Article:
As important as it is to understand the specific ways to apply passages from the book of Acts, it is also important to realize that applying specific instances of a narrative is not the only way for a narrative to be important in the life of the church. The book of Acts, as all of the narrative in the Scripture, does provide a written foundation for how the Spirit of God acted in the very beginnings of the spreading of the Gospel. And, as such, without point-by-point application and illustration, it provides believers with a sense of hope and a surety that all followers of Christ are now sharing in that same story.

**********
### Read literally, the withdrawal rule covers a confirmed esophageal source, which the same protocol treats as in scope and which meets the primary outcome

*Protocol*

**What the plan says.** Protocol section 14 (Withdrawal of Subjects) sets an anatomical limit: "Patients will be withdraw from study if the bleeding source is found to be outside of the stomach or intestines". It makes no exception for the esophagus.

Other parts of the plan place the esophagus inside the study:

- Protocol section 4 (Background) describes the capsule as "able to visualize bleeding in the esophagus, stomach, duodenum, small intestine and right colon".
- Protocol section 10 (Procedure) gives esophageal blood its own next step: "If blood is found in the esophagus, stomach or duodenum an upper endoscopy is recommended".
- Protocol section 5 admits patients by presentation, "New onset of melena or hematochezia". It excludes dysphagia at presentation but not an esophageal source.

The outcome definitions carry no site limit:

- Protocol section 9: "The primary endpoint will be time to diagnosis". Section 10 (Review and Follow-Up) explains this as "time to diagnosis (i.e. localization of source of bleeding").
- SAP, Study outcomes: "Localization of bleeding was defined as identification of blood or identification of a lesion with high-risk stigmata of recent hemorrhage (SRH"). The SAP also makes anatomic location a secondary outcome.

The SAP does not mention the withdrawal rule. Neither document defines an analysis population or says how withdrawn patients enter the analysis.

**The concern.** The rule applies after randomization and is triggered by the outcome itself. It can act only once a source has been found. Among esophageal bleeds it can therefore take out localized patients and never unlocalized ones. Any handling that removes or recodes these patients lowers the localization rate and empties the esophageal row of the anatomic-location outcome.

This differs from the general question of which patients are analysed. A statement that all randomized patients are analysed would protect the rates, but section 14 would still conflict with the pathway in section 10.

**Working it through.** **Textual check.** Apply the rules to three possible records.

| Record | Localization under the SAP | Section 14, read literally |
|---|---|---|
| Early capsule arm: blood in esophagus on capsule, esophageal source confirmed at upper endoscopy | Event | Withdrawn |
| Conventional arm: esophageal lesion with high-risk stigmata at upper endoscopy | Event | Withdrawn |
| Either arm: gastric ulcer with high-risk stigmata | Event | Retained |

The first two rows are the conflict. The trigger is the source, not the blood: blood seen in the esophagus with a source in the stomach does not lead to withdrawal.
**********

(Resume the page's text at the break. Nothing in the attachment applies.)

References

Fee, G. D., & Stuart, D. (2003). How to read the Bible for all its worth (3rd ed.). Grand Rapids, MI: Zondervan.